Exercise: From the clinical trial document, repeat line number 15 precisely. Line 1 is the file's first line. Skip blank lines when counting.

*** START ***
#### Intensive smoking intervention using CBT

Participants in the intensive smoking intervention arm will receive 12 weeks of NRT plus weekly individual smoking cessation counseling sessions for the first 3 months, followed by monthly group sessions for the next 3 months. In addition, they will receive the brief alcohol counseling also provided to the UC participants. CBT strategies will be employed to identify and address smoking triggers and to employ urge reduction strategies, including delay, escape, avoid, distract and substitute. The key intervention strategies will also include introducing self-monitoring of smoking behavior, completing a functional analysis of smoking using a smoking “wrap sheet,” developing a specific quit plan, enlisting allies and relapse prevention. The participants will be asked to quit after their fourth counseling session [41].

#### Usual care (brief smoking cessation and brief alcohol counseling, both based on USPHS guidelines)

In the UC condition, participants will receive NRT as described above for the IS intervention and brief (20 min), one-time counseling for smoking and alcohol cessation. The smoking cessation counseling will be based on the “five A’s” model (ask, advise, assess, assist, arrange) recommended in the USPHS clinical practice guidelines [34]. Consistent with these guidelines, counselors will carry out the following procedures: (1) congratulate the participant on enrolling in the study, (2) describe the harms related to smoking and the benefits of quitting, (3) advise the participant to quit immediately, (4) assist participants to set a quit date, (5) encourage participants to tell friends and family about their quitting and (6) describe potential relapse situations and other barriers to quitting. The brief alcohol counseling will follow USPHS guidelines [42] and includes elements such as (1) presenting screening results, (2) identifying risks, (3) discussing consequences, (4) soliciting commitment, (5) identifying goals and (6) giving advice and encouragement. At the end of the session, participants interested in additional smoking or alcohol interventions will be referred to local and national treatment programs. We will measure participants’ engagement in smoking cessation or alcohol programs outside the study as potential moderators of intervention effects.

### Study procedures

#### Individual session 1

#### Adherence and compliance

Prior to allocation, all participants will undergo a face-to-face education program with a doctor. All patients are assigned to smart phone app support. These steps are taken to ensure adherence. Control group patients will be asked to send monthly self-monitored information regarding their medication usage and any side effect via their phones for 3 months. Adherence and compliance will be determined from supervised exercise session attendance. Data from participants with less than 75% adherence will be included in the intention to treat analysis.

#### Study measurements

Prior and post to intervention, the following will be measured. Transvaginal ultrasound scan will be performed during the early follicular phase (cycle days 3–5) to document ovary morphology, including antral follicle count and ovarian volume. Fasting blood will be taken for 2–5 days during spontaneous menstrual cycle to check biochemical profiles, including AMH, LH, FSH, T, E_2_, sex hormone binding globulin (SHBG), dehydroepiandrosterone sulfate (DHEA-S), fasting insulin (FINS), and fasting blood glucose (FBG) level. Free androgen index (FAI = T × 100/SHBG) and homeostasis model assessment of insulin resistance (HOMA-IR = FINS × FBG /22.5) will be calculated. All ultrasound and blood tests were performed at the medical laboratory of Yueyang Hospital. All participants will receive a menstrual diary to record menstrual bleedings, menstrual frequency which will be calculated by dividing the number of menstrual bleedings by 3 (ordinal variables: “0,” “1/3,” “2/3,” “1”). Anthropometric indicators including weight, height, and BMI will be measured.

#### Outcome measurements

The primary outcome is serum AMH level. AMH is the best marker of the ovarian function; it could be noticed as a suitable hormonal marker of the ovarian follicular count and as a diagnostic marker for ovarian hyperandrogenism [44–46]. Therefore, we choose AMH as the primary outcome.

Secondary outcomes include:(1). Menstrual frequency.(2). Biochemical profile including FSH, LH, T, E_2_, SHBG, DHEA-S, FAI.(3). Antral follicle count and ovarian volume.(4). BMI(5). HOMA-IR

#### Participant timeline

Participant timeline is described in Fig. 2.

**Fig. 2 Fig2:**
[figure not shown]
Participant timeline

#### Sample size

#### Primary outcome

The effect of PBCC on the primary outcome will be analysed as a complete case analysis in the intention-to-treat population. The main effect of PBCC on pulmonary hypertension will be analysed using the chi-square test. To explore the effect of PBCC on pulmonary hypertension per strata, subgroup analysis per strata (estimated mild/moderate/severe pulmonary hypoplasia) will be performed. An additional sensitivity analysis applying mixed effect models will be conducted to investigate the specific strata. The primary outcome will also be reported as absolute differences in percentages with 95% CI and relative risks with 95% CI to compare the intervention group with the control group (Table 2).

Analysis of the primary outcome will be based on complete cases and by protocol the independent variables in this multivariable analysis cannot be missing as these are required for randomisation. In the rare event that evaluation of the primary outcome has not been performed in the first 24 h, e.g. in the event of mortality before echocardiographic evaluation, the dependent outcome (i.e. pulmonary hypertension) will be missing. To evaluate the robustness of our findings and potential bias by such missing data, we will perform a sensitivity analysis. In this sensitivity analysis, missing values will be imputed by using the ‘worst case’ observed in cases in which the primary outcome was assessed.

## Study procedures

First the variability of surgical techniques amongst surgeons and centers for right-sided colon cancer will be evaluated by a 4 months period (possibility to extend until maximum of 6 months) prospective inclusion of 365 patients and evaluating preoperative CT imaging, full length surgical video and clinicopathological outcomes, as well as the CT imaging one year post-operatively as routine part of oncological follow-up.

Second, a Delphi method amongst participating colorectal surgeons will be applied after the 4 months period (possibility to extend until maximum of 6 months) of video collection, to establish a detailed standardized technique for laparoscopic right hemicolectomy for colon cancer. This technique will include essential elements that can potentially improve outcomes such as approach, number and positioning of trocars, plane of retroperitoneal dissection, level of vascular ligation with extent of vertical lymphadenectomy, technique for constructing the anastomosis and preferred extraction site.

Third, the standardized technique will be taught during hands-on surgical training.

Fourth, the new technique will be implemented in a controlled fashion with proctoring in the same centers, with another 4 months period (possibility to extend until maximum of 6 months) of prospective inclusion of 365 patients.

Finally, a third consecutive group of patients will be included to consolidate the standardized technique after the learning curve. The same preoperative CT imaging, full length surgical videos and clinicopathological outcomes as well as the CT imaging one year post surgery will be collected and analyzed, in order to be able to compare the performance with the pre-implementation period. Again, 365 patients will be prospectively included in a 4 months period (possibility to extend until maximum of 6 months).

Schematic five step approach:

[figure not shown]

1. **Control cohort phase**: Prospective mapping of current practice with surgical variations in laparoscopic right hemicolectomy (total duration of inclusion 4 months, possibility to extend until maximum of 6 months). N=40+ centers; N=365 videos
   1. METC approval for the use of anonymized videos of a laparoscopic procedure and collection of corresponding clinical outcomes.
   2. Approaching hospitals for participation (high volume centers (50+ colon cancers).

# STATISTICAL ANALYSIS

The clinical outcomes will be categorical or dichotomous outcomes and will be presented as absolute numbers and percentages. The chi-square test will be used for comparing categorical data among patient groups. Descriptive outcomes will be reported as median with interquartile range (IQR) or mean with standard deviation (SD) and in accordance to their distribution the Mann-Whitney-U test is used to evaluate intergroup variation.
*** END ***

Participant timeline is described in Fig. 2.